Roger and Brian Eno: Mixing Colours (Deutsche Grammophon) Review | Under the Radar - Music Magazine
Friday, January 22nd, 2021  

Roger and Brian Eno

Mixing Colours

Deutsche Grammophon

Mar 31, 2020 Web Exclusive Bookmark and Share

By now you know that Brian Eno is an icon, some even going so far as to call him the godfather of ambient music. But you may not know that younger brother, pianist Roger Eno, is also a composer of tranquil sonic soundscapes. Together they teamed with ethereal guitarist Daniel Lanois for 1983’s classic ambient masterpiece Apollo: Atmospheres and Soundtracks. Now, 27 years later, the Eno brothers are releasing their first album as a duo: Mixing Colours.

Together on Mixing Colours the brothers Eno make supremely languid instrumental pieces. Each composition originates as a piano piece from the mind and fingertips of Roger, recorded using a Musical Instrument Digital Interface (MIDI) keyboard. What gets recorded along with the keystrokes is digital information such as pressure (how hard the key is hit), duration (how long the key is pressed), volume, velocity, pitch, etc. Then, usually without even listening to the piano version, Brian assigns different sounds to the MIDI information. Yet another innovative way to invoke his Oblique Strategies.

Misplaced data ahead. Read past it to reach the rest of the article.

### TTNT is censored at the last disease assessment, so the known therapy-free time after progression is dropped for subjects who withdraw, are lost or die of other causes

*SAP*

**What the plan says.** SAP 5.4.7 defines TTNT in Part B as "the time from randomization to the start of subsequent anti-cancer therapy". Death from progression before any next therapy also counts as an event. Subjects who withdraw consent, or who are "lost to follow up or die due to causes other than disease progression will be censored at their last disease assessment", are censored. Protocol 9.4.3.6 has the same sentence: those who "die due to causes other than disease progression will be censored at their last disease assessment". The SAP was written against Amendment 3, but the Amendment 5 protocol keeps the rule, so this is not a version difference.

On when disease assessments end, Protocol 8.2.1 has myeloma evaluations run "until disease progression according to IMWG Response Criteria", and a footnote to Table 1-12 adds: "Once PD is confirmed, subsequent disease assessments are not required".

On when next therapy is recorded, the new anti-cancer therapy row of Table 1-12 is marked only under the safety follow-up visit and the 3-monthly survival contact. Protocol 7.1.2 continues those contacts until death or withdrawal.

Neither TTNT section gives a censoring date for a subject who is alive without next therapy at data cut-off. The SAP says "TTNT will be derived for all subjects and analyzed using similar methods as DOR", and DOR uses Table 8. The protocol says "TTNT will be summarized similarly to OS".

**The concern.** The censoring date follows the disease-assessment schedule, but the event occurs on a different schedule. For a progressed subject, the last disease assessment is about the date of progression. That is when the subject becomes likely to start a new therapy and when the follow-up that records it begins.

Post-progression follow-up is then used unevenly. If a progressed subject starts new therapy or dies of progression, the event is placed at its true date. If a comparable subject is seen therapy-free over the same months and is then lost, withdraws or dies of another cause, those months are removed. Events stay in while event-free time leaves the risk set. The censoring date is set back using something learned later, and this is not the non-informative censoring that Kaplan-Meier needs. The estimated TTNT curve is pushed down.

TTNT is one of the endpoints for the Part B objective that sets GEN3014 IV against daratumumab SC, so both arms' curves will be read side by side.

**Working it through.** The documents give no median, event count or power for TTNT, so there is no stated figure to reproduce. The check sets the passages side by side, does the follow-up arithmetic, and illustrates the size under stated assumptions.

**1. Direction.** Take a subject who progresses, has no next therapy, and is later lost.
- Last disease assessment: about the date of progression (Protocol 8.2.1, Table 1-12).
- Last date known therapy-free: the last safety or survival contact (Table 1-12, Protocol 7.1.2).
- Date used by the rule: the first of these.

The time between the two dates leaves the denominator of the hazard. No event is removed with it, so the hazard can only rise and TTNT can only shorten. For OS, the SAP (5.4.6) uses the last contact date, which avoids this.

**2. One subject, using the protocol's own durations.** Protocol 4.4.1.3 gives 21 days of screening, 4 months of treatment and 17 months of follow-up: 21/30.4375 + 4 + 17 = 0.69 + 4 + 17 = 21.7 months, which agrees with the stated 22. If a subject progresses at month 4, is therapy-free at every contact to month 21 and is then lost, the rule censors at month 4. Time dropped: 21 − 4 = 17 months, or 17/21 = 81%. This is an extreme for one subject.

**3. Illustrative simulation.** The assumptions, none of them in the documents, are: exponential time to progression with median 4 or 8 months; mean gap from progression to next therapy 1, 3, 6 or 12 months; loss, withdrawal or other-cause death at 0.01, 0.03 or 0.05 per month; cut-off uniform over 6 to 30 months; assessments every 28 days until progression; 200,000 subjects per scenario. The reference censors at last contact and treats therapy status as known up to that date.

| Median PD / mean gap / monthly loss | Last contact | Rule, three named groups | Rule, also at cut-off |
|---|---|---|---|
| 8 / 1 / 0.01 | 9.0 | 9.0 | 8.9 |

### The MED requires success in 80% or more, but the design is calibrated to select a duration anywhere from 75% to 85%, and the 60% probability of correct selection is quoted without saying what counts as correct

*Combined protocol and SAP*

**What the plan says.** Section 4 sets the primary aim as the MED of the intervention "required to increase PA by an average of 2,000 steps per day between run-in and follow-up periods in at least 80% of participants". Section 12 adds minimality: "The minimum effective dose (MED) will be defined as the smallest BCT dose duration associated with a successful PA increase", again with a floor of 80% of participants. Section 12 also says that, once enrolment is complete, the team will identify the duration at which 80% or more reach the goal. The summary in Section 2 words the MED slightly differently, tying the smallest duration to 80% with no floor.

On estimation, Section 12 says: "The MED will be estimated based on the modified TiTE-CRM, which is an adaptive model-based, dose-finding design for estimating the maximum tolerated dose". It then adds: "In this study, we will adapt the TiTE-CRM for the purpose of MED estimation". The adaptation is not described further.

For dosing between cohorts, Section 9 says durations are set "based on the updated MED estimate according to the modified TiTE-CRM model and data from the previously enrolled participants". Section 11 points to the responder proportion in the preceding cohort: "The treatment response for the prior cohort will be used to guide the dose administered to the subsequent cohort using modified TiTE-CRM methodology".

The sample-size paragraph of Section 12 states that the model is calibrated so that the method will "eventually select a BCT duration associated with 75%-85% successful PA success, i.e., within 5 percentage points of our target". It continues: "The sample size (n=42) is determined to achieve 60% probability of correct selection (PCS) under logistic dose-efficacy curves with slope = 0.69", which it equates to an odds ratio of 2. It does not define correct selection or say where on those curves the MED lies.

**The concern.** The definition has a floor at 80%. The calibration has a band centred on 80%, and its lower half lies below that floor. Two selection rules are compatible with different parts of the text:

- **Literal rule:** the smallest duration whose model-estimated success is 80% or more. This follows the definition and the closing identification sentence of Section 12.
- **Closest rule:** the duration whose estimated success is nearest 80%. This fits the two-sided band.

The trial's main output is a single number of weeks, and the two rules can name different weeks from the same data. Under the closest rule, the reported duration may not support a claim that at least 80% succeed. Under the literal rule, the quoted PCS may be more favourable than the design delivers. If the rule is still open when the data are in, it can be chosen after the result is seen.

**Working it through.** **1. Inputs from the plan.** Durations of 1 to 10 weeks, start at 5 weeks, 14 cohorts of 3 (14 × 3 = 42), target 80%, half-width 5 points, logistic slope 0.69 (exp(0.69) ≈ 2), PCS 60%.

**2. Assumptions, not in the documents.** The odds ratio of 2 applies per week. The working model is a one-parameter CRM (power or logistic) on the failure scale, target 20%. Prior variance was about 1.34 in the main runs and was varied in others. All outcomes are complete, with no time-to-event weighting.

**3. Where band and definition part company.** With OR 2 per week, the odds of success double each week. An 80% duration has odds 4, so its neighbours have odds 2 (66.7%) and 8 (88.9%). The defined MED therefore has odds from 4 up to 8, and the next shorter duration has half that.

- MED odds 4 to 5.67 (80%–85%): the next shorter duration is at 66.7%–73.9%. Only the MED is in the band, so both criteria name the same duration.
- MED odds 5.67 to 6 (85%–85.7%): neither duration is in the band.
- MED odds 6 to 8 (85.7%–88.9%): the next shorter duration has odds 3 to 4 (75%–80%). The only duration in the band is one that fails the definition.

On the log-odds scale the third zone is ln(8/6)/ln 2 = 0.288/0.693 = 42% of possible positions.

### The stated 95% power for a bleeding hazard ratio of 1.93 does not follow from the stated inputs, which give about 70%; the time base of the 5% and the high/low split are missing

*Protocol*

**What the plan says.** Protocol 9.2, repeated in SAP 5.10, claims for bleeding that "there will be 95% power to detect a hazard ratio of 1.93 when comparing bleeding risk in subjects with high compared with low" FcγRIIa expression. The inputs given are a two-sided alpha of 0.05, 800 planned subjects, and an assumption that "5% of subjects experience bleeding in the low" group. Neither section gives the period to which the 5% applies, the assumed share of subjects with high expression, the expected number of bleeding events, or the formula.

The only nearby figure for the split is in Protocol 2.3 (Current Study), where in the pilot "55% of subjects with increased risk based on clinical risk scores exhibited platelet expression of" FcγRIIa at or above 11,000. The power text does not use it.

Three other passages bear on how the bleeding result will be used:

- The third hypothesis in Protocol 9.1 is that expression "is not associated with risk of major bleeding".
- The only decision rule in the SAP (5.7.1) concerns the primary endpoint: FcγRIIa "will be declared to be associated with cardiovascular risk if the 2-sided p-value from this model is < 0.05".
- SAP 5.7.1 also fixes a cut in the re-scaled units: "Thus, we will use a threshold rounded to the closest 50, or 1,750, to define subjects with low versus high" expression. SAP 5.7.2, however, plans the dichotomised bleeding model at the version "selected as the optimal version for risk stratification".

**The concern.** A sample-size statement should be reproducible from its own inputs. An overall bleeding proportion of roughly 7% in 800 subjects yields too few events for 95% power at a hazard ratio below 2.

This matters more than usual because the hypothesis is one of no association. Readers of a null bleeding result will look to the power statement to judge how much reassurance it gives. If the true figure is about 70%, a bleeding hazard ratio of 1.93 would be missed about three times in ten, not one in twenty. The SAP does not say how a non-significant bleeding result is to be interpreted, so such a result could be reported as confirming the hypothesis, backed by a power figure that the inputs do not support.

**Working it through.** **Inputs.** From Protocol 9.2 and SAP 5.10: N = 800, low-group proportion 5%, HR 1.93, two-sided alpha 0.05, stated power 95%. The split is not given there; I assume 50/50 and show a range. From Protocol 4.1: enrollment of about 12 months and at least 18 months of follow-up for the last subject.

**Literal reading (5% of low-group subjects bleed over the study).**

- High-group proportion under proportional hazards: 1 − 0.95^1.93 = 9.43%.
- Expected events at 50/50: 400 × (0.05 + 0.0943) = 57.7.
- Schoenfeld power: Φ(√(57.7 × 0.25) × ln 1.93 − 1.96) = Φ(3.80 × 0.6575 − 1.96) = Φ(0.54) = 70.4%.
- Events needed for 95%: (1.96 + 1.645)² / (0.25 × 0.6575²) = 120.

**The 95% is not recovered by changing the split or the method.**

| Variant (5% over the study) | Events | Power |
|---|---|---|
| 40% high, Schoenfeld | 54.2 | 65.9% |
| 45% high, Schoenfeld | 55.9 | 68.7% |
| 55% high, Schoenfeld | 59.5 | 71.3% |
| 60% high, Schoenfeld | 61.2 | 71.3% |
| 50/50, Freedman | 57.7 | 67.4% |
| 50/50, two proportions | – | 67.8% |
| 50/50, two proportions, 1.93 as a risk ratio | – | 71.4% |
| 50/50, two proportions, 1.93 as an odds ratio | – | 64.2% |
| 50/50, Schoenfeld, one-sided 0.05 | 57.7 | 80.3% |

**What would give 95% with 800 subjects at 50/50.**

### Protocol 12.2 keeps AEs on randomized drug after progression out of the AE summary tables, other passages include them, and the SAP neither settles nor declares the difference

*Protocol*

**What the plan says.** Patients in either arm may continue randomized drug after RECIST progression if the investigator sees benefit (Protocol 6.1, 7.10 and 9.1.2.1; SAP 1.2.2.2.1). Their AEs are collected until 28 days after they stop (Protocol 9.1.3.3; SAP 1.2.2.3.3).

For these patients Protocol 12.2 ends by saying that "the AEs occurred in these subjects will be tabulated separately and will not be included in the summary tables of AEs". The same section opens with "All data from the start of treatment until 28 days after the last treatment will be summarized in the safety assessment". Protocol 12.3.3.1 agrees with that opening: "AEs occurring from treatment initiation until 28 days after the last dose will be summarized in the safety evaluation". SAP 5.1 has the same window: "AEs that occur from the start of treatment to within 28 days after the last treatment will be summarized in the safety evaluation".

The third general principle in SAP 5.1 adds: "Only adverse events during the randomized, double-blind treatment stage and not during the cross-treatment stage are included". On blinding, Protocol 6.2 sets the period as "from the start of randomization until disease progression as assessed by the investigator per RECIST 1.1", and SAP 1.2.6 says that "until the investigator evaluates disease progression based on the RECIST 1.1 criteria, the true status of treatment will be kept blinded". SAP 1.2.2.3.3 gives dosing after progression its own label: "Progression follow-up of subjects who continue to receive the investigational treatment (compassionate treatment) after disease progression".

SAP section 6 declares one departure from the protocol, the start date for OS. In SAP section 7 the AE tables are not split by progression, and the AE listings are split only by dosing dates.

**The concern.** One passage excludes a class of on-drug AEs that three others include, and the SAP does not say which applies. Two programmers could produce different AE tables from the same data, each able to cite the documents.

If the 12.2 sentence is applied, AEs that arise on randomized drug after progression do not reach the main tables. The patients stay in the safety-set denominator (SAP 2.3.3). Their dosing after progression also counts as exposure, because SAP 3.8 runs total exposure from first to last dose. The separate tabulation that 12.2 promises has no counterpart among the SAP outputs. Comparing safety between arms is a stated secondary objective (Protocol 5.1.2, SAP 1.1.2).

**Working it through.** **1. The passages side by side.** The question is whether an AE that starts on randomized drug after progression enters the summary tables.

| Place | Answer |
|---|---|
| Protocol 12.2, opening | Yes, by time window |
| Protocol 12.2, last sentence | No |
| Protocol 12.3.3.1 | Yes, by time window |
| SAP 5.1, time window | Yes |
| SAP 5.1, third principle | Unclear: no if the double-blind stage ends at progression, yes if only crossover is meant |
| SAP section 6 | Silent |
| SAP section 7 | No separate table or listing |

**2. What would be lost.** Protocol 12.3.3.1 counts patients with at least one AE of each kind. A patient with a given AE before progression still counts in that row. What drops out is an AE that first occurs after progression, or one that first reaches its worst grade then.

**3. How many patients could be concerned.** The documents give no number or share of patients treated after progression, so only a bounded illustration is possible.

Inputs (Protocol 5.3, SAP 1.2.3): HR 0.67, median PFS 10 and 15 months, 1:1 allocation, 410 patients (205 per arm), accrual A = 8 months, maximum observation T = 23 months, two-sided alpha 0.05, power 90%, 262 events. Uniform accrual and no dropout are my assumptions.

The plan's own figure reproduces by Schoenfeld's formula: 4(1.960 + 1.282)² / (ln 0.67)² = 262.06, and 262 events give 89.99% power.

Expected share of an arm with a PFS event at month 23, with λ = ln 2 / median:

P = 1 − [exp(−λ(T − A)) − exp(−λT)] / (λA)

The results are neither stunning nor ominous, but rather unassuming. The color-themed song titles do not provide any hints at the music that lies within, but most are well suited for film soundtracks or background music. But these are less shadowy and textural sonic soundscapes as they are more meditative and bare. Somewhat underwhelming given the Eno brothers’ propensity for creating moods with an oscillating backdrop of subtle thumps and subdued cadences and lush orchestrations. While Mixing Colours has some of these delights, it is a much less grandiose affair borne out of amiable melodies and dulcet tones. (

Author rating: 6/10

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Average reader rating: 7/10


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